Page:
Why doesn’t protecting my no claims stop car insurance rising?

Protecting your NCD only protects the discount you’ve built up. An accident (regardless of fault) will almost always increase the base level car insurance premium because you’ll be considered a higher insurance risk.

Here’s an example of how your premium might look before and after an accident:

Before an accident and making a claim

  • Your base premium is £1,500.
  • You have five years of NCD which gives you a 65% reduction.
  • You paid £525 (£1,500 minus 65%) for car insurance before you had a car accident.

After an accident and making a claim

  • At renewal, your base premium increases to £2,000 because your risk profile has increased since having a car accident.
  • Your NCD is protected so your discount remains at 65%.
  • Your renewal premium is £700 because even though your NCD is the same, the base premium has increased.

Will my car insurance increase if I protect my no claims?

Generally, yes, your car insurance premium will increase after making a claim. Remember, protecting your NCD only protects the value of the discount, your insurer will consider a whole range of other factors to work out your base premium.

What affects my car insurance premium?

Premiums are fundamentally all about calculating risk and what the chances of you making a claim are. To help them work that out, insurers will consider:

  • The car you drive – expensive and powerful cars cost more to insure.
  • Your ageyoung drivers under 25-years-old are statistically more likely to be involved in an accident which increases their premiums.
  • Where you live
  • Your occupation – premiums can be higher for drivers living in built-up areas or areas with higher-than-average crime rates.
  • Where you live
  • Your occupation – some jobs are associated with higher claim rates and riskier driving profiles.
  • Your claims history – a claim made in the last five years can increase what you pay.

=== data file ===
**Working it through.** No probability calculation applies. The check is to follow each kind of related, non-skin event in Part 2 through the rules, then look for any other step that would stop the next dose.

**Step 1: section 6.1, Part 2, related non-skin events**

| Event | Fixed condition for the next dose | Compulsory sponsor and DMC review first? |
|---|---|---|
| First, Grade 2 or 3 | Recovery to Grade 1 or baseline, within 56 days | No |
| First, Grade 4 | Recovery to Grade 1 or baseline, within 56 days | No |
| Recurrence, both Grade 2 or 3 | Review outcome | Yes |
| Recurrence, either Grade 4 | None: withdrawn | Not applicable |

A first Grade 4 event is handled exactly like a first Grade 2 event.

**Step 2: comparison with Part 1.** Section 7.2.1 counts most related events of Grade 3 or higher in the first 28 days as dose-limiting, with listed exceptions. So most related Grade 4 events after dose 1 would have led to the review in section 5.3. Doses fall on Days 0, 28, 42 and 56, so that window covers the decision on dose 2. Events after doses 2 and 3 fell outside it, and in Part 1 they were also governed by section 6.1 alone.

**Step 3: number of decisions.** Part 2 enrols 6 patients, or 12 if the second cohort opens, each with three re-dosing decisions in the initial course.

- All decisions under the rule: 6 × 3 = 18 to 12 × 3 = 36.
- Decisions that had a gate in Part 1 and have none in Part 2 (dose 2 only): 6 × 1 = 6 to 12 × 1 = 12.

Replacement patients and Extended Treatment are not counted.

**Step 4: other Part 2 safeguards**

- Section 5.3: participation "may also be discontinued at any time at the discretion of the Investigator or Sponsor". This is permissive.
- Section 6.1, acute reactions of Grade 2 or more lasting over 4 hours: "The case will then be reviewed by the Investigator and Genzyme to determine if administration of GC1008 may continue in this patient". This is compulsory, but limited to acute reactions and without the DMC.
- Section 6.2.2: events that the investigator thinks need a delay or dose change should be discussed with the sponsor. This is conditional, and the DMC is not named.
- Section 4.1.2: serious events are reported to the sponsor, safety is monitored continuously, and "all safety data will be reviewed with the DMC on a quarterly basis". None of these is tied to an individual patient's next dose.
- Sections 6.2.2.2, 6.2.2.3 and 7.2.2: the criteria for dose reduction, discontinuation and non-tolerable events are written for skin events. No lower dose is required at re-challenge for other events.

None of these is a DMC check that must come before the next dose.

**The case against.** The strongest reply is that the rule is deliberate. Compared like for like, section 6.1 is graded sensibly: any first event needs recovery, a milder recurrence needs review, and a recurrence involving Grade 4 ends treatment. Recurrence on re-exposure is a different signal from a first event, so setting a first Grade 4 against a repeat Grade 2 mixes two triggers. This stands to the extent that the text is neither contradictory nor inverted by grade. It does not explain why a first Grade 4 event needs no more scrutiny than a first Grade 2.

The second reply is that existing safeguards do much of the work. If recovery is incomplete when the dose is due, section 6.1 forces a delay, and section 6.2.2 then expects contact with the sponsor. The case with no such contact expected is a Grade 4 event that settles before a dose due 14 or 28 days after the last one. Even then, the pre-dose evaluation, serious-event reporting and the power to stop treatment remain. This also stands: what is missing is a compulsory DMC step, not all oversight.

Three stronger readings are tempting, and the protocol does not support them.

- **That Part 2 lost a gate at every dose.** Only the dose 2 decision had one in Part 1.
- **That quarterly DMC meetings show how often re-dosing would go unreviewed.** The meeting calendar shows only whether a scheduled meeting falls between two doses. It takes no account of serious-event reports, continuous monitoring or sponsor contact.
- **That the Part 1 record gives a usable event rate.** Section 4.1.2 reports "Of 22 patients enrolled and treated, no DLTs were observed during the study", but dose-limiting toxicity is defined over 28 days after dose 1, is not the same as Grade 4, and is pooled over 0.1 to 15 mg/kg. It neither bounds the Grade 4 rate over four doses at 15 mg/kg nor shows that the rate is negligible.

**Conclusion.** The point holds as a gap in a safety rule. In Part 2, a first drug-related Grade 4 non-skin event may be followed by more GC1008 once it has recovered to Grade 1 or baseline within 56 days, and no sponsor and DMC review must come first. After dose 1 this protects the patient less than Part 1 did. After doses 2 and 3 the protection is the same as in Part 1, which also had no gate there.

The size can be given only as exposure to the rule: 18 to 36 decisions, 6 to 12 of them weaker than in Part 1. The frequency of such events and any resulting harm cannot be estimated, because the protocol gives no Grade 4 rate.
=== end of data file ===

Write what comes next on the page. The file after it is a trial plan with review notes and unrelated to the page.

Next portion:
For more information, take a look at our guide that explores what factors affect your car insurance premium.

Is it worth paying to protect my no claims?

Protecting your no claims discount is an optional extra you’ll need to pay for. Prices vary between insurers, but it typically ranges between £50 and £75. For many drivers, this is a small price to pay compared to the potential cost of losing a hard-earned NCD.

If you’re not sure whether protecting your NCD is the right choice for you, consider the current discount you get and how much of an impact losing this might have on your premium. Broadly, the more years of no claims you have, the greater the impact of losing your NCD.

To help you weigh up the pros and cons of protecting your NCD, we’ve put together a comprehensive guide to no claims discounts. Alternatively, you can start a quote and compare policies or find out more about getting great value car cover.

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The guidance on this site is based on our own analysis and is meant to help you identify options and narrow down your choices. We do not advise or tell you which product to buy; undertake your own due diligence before entering into any agreement. Read our full disclosure here.